Sunday, January 29, 2017


Don’t touch my hair.
Having strangers constantly feel your hair or ask if it’s real is the uncomfortable reality for these African American students. For junior Aniya Longmire, when some people see her long hair, they assume it’s fake.
“I went to the mall with my two friends, and this lady stopped us to show us a hair care product,” Longmire said. “She assumed I had a weave. Some people think African American women can’t have long hair; they think we all have weaves.”
Longmire said the composition of black hair is different from other races and requires certain care techniques.
“African American hair has to be moisturized, or it will break off,” Longmire said. “We have thicker, more coarse hair. Black people do not like the rain. We do not like the pool. We do not want to get our hair wet, or it will revert to its natural state.”
While styling is common, more African American women are wearing their hair natural. Two-thirds of African American women wore a natural hairstyle in 2013, according to Mintel’s Black Consumers and Hair Care executive summary. Junior Amaya King said she’s come to accept her natural hair and no longer tries to emulate society’s standard of beauty.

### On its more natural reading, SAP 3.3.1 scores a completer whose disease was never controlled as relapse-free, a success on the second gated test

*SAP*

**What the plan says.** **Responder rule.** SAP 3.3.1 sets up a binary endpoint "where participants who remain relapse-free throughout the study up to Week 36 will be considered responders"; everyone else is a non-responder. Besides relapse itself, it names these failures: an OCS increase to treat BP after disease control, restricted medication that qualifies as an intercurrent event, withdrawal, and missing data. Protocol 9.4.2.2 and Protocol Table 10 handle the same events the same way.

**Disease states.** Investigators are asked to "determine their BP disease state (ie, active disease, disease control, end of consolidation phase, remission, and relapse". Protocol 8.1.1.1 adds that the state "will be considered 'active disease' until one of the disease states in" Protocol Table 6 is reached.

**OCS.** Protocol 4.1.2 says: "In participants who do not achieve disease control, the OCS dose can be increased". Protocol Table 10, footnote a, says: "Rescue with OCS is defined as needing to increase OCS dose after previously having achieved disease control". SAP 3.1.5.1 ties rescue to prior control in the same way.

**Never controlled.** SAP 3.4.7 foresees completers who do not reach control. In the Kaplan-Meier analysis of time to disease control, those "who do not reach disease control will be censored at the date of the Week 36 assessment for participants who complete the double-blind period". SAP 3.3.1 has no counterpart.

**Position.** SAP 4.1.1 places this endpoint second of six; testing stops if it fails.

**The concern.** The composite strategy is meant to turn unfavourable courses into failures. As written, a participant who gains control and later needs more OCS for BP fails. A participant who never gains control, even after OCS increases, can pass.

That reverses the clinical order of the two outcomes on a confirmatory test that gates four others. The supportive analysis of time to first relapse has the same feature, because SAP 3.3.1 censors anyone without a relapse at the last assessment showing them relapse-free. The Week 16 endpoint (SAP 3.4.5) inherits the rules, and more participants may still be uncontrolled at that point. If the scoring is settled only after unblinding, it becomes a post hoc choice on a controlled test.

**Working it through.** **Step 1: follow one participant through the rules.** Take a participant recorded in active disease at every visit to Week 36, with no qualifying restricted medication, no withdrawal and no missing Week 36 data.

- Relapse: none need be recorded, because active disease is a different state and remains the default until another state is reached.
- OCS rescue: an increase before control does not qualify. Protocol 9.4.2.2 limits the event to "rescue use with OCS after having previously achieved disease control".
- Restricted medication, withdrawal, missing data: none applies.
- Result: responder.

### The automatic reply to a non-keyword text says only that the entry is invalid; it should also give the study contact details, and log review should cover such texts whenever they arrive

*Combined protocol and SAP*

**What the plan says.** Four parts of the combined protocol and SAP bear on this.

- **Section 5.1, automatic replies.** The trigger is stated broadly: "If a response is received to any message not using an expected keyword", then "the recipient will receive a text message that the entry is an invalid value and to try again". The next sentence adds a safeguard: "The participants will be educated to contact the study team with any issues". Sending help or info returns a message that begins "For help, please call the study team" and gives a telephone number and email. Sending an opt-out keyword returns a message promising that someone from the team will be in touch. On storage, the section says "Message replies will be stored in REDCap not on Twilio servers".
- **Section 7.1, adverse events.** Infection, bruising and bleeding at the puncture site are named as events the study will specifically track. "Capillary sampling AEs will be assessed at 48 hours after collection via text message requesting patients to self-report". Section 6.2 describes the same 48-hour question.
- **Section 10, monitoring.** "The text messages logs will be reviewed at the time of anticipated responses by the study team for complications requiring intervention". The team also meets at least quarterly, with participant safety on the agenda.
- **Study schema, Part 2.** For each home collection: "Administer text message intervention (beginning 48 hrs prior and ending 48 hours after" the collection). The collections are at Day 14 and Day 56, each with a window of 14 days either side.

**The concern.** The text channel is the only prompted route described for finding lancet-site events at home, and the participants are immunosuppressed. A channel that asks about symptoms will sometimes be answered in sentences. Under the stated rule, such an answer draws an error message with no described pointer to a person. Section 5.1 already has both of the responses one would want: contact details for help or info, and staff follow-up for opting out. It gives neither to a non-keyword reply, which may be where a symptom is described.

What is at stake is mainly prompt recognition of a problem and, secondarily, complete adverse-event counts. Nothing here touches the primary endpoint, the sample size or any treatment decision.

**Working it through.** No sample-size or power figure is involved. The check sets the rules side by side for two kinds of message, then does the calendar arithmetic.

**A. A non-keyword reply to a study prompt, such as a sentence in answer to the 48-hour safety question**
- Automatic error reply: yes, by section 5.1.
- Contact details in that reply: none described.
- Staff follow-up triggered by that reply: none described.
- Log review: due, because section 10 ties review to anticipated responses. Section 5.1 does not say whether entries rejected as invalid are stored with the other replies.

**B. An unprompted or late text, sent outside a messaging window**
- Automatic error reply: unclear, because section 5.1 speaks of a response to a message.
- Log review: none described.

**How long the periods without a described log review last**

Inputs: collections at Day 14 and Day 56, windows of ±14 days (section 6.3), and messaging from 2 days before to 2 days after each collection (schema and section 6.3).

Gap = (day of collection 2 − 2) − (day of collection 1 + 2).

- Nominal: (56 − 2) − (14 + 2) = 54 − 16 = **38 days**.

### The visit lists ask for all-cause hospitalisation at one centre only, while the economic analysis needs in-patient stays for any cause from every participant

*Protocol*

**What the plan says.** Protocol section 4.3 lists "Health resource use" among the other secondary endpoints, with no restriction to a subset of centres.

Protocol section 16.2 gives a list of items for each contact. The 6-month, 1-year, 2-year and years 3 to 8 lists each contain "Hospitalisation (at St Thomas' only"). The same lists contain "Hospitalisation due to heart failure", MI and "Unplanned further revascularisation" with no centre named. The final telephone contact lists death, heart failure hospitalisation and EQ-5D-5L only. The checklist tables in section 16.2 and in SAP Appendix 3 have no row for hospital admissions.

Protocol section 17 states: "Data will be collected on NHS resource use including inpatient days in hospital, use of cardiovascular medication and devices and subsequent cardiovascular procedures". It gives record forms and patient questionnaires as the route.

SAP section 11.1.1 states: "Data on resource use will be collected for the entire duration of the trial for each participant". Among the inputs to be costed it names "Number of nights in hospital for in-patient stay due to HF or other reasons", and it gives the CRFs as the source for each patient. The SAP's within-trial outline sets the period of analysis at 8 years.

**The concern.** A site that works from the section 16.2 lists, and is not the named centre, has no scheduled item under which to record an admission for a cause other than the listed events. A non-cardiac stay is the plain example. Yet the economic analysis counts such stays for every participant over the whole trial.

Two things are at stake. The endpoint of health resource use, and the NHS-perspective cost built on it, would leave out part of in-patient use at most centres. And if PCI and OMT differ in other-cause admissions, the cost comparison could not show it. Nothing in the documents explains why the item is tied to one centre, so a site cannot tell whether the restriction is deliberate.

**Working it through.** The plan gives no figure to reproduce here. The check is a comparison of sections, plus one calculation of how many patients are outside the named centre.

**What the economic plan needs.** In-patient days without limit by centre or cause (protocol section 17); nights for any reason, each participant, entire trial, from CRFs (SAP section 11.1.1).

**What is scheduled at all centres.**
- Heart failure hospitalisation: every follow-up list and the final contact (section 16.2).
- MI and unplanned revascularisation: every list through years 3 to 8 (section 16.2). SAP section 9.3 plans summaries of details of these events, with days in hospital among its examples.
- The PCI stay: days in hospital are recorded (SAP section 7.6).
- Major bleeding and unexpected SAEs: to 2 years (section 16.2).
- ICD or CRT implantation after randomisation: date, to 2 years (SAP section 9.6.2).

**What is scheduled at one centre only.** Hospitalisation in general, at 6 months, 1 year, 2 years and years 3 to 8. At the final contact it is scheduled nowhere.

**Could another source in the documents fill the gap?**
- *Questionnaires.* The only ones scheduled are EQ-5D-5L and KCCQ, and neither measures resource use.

“Growing up in Mason, the stereotype here is that to be pretty, you have to have long, straight, blonde hair,” King said. “This year I’ve focused on building my confidence. I had a weave in and took it all out and went all natural. African American hair is very versatile–I can wear it curly like I am now, straighten it, have an afro, or blow it out.”
African American males embrace their natural hair as well. For freshman Marshall Spencer, having an afro allows him to stand out in a crowd.
“I feel like I’m well known for having my hair,” Spencer said. “I haven’t cut my hair in four years. People know me by my hair and it’s a way to express myself.”
Senior Jariah Sweeten said the pressure to have straight hair extends beyond the classroom and into the workforce.
“A lot of black girls aren’t comfortable in their own skin and with their hair,” Sweeten said. “We’ve adapted to European beauty styles, which is the reason we get our hair straightened. It’s a disrespect to our ancestors to get our hair straightened, but we’ve been influenced. We can’t go to a job interview with our natural hair because more than likely we won’t get it, but if you have straight hair, that helps. That’s why a lot of girls wear weaves, because they have to look white. It’s horrible, but that’s the reality that we live in.”
Cultural appropriation is the use of elements of one culture by members of another culture. There has been a trend of non-black celebrities taking hairstyles from African American culture and attempting to create them into their own style. Celebrity mogul Kim Kardashian was one of the early celebrities to wear cornrows, or braids. Sweeten said she does not have a problem when people use black hairstyles, but does when they are intolerant of African Americans as a whole.